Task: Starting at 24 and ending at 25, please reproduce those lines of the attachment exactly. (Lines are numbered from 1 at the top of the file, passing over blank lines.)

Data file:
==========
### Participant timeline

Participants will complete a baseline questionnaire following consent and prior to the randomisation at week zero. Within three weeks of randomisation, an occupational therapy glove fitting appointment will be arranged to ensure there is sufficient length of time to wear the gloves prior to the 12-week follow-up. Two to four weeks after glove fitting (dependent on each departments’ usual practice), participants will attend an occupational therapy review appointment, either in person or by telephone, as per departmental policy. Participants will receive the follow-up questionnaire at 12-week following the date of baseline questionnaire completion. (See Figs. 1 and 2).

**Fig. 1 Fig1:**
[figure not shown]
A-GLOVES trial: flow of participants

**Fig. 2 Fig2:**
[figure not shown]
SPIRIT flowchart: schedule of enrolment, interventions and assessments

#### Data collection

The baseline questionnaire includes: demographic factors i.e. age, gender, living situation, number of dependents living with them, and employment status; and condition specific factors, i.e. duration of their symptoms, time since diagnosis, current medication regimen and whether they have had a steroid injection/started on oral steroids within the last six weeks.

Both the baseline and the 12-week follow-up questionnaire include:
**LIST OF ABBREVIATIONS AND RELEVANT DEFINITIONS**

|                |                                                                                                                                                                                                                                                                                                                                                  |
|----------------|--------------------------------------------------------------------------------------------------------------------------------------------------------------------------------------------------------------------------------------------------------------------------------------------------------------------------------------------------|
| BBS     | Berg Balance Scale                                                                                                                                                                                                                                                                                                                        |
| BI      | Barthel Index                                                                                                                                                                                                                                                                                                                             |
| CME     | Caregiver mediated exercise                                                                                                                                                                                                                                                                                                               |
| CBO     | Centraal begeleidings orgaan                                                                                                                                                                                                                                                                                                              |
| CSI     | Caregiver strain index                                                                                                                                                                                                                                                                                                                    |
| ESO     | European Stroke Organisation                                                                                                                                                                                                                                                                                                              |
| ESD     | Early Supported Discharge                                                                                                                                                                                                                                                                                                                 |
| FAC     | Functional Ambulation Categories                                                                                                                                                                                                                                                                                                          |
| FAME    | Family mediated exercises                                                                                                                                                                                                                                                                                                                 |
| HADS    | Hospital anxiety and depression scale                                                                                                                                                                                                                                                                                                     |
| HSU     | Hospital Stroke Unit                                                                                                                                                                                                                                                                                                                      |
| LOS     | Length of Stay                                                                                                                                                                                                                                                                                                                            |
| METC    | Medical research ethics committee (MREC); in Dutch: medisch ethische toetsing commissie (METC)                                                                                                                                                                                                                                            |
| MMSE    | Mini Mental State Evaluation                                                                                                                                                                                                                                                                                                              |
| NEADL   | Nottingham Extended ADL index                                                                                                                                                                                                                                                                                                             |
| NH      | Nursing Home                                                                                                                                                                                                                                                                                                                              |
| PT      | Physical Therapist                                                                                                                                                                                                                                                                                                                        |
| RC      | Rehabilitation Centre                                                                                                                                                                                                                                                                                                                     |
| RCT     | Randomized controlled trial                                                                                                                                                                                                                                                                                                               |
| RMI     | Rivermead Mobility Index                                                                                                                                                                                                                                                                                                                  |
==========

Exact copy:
| HADS    | Hospital anxiety and depression scale                                                                                                                                                                                                                                                                                                     |
| HSU     | Hospital Stroke Unit                                                                                                                                                                                                                                                                                                                      |